Wow, that is one beautiful book. Book, you say? Don’t worry, we’ll get to the music! The album-sized 48-page softcover book is the entry point for this elegant release. It somehow managed to get all the way across the ocean during a global pandemic and is one of the few physical releases this season to impress with grandeur. Even though it’s not vinyl, this is one of the reasons we miss vinyl: the ability to hold something large and tactile and to appreciate the art. A secondary form of nostalgia is present in the photos themselves, of seemingly ordinary, extraordinary things found in “nowhere spaces,” which include “a gate restricting access that leads to no place in particular.” The comfort trifecta of sight, sound and format makes this a standout release.
We’ve been waiting a few years for Ben Holton and Rob Glover to release a new instrumental album. Their beguiling blend of ambience and gentle shoegaze is fully present here, but without vocals. This allows the viewer / listener to drift among the images of Staffordshire and to imagine their own. Our eyes are typically drawn to the obvious: a monument, a popular beach. But here we see an abandoned car, a despondent sign, a row of trash cans. For every path or bridge, there is a suggestion of something forgotten; a dilapidated shed leans like the tower of Pisa. Over the music lies a thin layer of gauze, the soft crackle of wind and warp. Even the titles imply the passage of time: moss laden, among ruins, our last sky. The world as we know it is fading into oblivion, and epic45 is her chronicler, determined to offer dignity where little is found.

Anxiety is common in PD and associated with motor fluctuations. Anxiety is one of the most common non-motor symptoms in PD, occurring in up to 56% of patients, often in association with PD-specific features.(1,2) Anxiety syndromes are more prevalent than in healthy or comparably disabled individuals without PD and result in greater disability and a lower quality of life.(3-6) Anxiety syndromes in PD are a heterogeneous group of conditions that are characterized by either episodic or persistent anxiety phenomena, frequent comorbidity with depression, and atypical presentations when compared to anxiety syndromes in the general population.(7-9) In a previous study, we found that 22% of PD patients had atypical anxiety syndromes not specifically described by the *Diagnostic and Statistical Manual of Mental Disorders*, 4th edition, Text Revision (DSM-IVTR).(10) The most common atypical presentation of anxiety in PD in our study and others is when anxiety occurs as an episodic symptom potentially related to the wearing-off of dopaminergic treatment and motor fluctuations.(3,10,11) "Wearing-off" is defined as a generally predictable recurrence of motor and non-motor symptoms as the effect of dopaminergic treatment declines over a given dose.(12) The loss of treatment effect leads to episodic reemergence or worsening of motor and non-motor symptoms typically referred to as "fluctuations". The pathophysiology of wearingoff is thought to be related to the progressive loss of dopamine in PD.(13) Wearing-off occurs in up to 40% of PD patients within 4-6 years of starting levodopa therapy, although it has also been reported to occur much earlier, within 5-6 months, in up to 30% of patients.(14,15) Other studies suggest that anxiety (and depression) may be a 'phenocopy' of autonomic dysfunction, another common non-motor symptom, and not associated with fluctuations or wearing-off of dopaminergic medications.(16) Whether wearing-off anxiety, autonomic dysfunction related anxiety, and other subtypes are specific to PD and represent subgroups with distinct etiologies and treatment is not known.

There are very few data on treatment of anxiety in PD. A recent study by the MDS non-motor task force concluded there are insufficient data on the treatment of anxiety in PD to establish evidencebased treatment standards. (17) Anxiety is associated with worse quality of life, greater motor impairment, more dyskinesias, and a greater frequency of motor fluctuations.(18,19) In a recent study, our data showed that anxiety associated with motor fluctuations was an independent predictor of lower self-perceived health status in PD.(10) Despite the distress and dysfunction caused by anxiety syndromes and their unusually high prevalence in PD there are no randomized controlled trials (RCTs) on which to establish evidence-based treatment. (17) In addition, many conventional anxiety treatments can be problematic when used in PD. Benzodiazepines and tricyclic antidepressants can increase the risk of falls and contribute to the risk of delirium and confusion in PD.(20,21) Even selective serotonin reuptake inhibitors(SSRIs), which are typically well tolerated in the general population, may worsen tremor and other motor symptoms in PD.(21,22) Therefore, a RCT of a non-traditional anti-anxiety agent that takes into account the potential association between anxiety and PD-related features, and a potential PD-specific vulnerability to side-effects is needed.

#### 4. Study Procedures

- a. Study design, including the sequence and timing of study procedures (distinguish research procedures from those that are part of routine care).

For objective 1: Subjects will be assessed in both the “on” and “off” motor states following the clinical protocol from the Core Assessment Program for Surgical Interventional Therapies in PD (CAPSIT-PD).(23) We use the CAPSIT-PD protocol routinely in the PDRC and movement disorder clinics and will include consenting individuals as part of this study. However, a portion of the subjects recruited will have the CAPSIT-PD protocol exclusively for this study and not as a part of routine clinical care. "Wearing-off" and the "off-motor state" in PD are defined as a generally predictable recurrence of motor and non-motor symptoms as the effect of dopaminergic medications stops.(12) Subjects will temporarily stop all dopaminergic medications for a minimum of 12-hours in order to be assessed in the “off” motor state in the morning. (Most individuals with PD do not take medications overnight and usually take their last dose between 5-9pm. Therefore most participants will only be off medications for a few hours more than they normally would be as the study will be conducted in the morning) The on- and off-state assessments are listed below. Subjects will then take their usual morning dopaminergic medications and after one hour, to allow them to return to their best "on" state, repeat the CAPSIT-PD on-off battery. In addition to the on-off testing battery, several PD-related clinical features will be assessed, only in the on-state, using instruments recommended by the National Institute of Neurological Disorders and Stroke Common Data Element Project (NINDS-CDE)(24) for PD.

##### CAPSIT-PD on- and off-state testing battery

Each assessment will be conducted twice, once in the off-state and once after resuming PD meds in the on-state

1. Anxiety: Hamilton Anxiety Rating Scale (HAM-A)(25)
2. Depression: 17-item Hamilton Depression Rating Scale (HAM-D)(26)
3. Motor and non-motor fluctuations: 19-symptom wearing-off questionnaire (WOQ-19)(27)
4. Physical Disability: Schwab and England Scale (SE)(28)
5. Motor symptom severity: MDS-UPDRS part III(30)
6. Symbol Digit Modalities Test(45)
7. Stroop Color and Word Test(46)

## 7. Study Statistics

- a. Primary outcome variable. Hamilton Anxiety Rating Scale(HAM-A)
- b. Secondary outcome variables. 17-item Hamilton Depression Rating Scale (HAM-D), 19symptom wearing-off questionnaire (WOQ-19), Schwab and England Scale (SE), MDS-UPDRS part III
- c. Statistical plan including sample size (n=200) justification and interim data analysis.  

The cautious piano of “Through Frosted Glass” is like a child wondering about the grass and the trees, not caring if one particular scene is considered “better” than another, simply curious about sight and smell and texture. “Among Ruins” floats on a quiet pulse, a reminder that the past, and the stories of the past, are intensely alive. We remember this whenever we walk off the beaten path and discover a broken-down property wall, a deserted fox den, an arrowhead. “Old Light” treats such findings with careful hands, as one might cradle an injured bird.
Antony Harding’s field recordings on “Your Life Is A Broken Spire” drive the point home. We are not only connected to the beings around us, but the beings before us and after. The birds we hear may be descendants of the birds our grandparents heard. The moss may belong to the same family. The glass we drop carelessly in the woods may be unearthed by a member of our family a century from now ~ if we last that long. The closing “Eulogy” suggests that no beauty is permanent save for Beauty itself. While the earth may endure, one day it may seem as if we were never here. (Richard Allen)